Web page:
New road to Monteverde bogged down by delays, red tape
The National Roadway Council (CONAVI) this week will ask Costa Rica’s Comptroller General’s Office to approve a ₡1.5 billion ($3 million) budget change to fund a long-awaited overhaul of the main road to Monteverde, one of Costa Rica’s most-visited tourist destinations.
Tourism is the main economic activity in Monteverde, a Quaker community and cloud forest preserve in the Tilarán Mountains, and local business owners say a new road would go a long way to help boost the local economy.
CONAVI engineer Eugenia Sequeira said on Monday that a response from the comptroller’s office is expected in two weeks. But Monteverde residents have been waiting for CONAVI to file that request for months.
The current gravel road is dismally worn-out, particularly after rainy season storms make travel to the area nerve-wracking, if possible at all. Surveying for a new road began in June, and the construction company RAASA initiated minor repairs to the road in October.
The gravel road to Santa Elena and Monteverde has been repaired several times over the years, the most recent occurring earlier this year when CONAVI fixed damage caused by the previous year’s Nicoya earthquake and harsh rainy season.
JIMOSA, a private contractor, performed that work at a cost of ₡100 million ($200,000), allotted from CONAVI’s roadway maintenance budget.
The total planned investment in the upcoming overhaul is ₡8 billion ($16 million), Public Works and Transport Minister Pedro Castro said in February.
Local residents expressed relief when the project finally was announced, but recently they have grown concerned that things are moving much too slowly.
Community groups like the Comité Pro Nueva Carretera, Comité Pro-Asfaltado de Carretera a Monteverde and the Foro de Monteverde have traveled to San José each week to meet with government officials and make sure “things get done,” business owner Guido Montero Porras told The Tico Times.
Montero said that this week, if the budget request stalls, the groups were ready to “increase the pressure.”
A bumpy road
Monteverde residents have been talking about a new road for 15 years. It took public demonstrations to pressure President Laura Chinchilla’s administration to finally move things forward in February. That month, Chinchilla visited the area and promised to pave 17 kilometers of road to Santa Elena, the main access town to the Monteverde Cloud Forest Reserve.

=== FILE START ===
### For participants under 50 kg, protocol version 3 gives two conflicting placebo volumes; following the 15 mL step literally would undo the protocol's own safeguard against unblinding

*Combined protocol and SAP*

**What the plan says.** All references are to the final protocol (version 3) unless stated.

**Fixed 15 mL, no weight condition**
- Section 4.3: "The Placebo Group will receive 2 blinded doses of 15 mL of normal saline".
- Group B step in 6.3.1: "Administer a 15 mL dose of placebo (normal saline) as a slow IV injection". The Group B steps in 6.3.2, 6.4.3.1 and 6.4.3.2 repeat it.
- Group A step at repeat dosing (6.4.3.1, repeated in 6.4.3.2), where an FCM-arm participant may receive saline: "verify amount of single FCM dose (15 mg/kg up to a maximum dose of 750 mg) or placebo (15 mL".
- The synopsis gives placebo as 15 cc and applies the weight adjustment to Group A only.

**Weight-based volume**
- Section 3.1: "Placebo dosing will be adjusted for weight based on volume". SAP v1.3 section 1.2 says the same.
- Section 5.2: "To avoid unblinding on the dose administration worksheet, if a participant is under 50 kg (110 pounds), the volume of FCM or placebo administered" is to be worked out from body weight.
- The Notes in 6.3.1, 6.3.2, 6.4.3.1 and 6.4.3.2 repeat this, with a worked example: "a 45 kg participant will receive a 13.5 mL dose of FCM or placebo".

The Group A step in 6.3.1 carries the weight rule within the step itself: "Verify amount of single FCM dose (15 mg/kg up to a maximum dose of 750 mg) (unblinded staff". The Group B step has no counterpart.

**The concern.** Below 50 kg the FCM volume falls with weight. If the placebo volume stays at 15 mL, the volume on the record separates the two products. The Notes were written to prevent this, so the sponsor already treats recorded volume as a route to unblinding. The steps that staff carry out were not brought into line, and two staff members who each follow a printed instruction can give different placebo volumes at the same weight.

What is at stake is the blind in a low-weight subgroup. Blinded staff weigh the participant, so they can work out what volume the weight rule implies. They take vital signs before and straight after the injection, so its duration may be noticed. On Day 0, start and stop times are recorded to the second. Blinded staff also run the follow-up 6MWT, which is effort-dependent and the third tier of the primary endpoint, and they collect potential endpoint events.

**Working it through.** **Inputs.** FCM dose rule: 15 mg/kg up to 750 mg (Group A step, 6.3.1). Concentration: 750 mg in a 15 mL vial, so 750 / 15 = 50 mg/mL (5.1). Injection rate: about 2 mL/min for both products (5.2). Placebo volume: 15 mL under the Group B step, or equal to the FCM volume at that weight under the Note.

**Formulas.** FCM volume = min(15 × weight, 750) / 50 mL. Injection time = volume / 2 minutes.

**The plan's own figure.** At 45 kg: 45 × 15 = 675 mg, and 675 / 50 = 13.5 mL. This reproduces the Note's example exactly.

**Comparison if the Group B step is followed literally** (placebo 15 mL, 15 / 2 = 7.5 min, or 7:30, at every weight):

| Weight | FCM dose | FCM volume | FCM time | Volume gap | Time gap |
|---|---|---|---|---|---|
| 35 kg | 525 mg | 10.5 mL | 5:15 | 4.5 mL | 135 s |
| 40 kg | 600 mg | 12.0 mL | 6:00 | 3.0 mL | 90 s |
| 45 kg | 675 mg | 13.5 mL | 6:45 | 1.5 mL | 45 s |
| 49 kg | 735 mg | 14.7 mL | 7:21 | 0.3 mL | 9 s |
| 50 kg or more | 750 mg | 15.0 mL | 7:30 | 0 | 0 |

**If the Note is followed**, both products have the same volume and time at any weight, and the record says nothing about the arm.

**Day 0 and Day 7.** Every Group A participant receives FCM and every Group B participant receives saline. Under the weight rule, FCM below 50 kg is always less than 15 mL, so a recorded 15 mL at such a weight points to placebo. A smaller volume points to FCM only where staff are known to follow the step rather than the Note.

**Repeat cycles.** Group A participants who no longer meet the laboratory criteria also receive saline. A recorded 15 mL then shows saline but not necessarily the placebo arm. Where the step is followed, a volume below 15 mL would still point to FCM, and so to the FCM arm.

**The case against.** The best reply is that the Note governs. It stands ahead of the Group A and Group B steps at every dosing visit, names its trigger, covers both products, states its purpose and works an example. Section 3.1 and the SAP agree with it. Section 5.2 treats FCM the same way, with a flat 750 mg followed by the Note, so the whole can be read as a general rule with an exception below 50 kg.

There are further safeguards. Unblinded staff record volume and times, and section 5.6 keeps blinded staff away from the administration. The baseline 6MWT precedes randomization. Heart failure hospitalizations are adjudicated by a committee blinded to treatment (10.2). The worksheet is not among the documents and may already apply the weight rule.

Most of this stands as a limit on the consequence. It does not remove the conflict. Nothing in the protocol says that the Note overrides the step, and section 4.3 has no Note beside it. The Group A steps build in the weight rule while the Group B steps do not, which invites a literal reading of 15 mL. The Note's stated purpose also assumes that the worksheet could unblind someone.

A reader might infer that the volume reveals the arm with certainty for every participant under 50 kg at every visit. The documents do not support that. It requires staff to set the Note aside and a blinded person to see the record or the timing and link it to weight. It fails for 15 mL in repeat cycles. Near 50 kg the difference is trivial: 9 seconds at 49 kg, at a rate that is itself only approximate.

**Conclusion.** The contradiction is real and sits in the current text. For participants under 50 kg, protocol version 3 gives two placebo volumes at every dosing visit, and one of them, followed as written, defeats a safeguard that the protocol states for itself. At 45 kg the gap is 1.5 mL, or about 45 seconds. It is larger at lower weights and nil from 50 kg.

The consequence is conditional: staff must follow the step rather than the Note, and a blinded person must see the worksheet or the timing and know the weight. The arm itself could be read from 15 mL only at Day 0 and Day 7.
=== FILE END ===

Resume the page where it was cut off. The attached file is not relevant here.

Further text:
But CONAVI changed plans in June, saying it would carry out the project in two phases – not one – in which they would first make repairs to the current gravel road, including replacing culverts at a cost of ₡960 million ($1.9 million). Those funds were to come from CONAVI’s roadway budget.
In the second phase, the gravel road would be covered by a layer of asphalt, requiring an additional ₡1.5 billion ($3 million), a budget-modification request that requires the Comptroller’s Office’s approval.
But CONAVI delayed submitting that request, prompting the concern of local residents.
CONAVI Director Cristian Vargas last week responded to the concerns by saying, “There are legal procedures with which we must comply before moving to other phases of the project.”
Yet the request to amend the budget was only approved by CONAVI’s board of directors on Nov. 11.
A joint effort
Residents are so anxious for a new road that 97 property owners agreed earlier this year to donate part of their land and to move fences back to allow for roadway expansion.
Monteverde Tourism Chamber President Danny Ramírez said business owners have seen a drop of up to 40 percent of tourist visits in the past two years, forcing “at least seven businesses” to close in recent months.
Monteverde councilman José Francisco Vargas said that a “solution is in the [national] government’s hands,” and that even members of the local government are “very concerned” about the delays.
“If the current condition of the road continues, we will only keep losing visitors,” he said.
Business owners noted that nearby communities already are cashing in from the decrease in visitors to Monteverde. Ramírez said that some tour operators are reluctant to recommend Monteverde as a destination out of concern that travelers’ vehicles would be damaged.
Of the work that has been done, several issues contributed to delays. For example, initial plans outlined a 3-meter-wide road, but an Oct. 28 study by the University of Costa Rica’s National Structural Materials and Models Laboratory (LANAMME) said it should be built “with two asphalt lanes of at least 3.30 meters width each.”
Then, another LANAMME evaluation last month noted that new culvert pipes were unsuitable for the amount of rainfall in the area. They were replaced.
Business owners hope the road will be finished in late 2014 or early 2015, but no one is certain. Said Montero, “It all depends on how fast the red tape is overcome.”
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